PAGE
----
Introduced to cannabis while struggling with symptoms of Ehlers Danlos syndromes as a teenager, getting a prescription has allowed Lex Wolfe to plan for the future and thrive while living with multiple chronic health conditions.
Lex Wolfe has just graduated from an undergraduate degree in forensic science.
Now considering a Masters in biochemistry, this was unimaginable to their teenage self, who just a few years ago was struggling to make it through GCSE exams.
“I thought I wasn’t going to make it past high school in terms of education, I barely survived my GCSEs. Although I got good grades, it was exhausting,” says the 21-year-old.
“I didn’t think about whether I would go to sixth form or actually what I was going to do after school, I just needed to find a way of living that was comfortable.”
After being diagnosed with autism spectrum disorder and depression and anxiety as a child, the classroom environment combined with symptoms of social anxiety meant that Lex struggled in school. But as a teenager they began experiencing physical symptoms too.
“I started to notice that I was in quite a lot of pain – I shouldn’t have been in that much pain, it wasn’t normal,” they say.
“At the time I had hundreds and hundreds of trips to see doctors and other healthcare professionals but nobody could figure out what was wrong because I seemed to have a weird collection of symptoms.”
Lex says they tried everything for pain relief and was prescribed “hundreds” of pharmaceutical painkillers.
“I was told it was growing pains, I was told that I was just being pathetic, that it was just normal aches and pains and I would grow out of it,” they add.
“They thought my pain might have been psychological.”
At the age of 15, Lex’s mum revealed she also lived with chronic pain. And she had been consuming cannabis for years to help with the symptoms.
“It was my mum who first introduced me to cannabis,” says Lex.
“She turned around to me and said, ‘by the way, you’re not the only one with chronic pain – I struggle with it too’.”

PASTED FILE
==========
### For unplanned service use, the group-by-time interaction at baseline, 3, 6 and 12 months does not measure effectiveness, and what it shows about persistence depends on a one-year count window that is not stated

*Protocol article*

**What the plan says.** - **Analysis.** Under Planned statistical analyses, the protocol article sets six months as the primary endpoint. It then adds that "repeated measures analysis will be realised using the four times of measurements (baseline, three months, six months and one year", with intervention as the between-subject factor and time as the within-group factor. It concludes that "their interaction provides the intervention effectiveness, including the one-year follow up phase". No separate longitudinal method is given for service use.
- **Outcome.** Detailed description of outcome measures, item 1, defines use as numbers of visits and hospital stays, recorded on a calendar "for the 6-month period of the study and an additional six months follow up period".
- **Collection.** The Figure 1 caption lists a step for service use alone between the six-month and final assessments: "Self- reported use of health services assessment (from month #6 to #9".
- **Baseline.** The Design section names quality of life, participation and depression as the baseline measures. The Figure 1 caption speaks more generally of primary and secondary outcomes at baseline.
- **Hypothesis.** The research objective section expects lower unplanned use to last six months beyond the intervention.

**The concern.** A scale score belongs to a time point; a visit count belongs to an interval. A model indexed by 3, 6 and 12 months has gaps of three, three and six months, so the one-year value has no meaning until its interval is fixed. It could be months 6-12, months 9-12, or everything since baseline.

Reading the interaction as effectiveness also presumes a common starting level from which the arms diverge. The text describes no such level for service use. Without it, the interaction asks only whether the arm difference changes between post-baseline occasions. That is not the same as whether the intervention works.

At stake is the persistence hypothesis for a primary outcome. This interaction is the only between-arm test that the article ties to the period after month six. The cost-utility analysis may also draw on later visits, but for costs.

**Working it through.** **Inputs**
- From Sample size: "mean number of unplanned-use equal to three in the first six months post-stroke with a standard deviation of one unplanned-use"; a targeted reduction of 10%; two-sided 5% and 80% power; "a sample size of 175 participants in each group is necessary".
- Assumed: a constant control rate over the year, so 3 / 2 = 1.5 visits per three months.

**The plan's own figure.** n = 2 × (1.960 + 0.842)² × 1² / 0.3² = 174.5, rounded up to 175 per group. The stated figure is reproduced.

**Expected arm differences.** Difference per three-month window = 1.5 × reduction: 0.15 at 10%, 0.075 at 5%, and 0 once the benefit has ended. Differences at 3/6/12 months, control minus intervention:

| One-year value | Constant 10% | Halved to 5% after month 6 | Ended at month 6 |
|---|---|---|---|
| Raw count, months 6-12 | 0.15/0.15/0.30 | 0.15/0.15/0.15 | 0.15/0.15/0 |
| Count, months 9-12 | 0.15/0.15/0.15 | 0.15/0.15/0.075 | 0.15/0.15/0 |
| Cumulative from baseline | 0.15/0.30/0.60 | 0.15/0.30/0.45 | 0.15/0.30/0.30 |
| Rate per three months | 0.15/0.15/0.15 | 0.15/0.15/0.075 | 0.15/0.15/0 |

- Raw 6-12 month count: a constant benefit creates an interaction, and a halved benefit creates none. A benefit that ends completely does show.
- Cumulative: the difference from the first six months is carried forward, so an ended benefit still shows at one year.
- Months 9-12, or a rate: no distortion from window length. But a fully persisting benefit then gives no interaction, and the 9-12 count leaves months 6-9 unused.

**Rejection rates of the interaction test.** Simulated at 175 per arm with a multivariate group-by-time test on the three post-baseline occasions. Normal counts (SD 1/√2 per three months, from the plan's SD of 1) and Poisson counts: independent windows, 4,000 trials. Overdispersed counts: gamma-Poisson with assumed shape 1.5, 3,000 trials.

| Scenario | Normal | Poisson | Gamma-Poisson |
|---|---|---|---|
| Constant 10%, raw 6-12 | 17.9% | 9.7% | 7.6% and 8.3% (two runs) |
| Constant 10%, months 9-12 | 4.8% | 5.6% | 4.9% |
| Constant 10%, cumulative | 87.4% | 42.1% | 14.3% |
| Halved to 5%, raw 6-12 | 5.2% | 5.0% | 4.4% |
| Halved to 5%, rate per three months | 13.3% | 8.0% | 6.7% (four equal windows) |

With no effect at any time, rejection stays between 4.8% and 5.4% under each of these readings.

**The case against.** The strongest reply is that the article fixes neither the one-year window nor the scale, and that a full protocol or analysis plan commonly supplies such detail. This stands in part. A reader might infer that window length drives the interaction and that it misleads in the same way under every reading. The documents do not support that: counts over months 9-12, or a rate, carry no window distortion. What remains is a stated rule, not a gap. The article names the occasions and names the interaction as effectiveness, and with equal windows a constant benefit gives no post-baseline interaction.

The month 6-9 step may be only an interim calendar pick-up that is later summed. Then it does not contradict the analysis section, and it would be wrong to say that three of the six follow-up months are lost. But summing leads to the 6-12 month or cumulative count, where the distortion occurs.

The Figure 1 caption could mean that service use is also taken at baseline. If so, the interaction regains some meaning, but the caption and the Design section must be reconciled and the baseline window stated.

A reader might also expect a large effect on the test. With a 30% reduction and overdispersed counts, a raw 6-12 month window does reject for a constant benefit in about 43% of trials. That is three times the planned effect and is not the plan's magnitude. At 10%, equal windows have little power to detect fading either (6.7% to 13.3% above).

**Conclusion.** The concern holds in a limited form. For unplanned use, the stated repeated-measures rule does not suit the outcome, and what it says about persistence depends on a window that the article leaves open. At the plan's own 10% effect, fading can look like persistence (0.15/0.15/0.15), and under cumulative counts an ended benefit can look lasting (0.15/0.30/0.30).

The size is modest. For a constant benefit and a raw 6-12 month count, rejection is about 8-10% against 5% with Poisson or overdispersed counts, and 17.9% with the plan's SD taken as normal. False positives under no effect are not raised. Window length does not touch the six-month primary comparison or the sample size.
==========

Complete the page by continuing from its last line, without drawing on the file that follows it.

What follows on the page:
“It was kind of a revelation, I felt relieved that I wasn’t the only one.”
Lex began accessing cannabis and says they “haven’t looked back” since.
“The first thing I noticed was that my anxiety levels were massively reduced. I was actually able to talk to people – if I wasn’t medicating this conversation wouldn’t be happening right now,” they say.
“I didn’t notice pain relief to begin with, it wasn’t until a couple of months later, when I decided not to take my prescription painkillers and see what happened.
“It doesn’t remove my pain completely but it’s now at a level that is easy enough for me to manage. I can continue with life like a normal human being, whilst also not rattling because I’m full of pharmaceutical drugs.”
Lex’s family were always supportive, but they kept it a secret from school friends.
“I’d heard about how it was a bad drug, the typical stuff they tell you in school, but that kind of thing was never mentioned in my family, it was always just seen as a medicine,” they say.
“Even still, it was something I was always told to keep secret, because you don’t know how other people will react to it.”
When their friends discovered cannabis for themselves and began using it recreationally, Lex revealed that they had been consuming it medicinally for years.
“Although they found it a fun drug for the weekend, it was something I needed to live a decent life,” says Lex.
“My friends understood, to a certain degree, a lot of them had generalised anxiety and did experience some relief themselves, but the rest of the population just labelled me as a ‘stoner’.”
Lex was eventually diagnosed with Ehlers Danlos syndromes in 2018, nine years after the initial symptoms had begun.
They asked their GP about the possibility of accessing cannabis on prescription, but were told as it was not available on the NHS there was no way of getting it.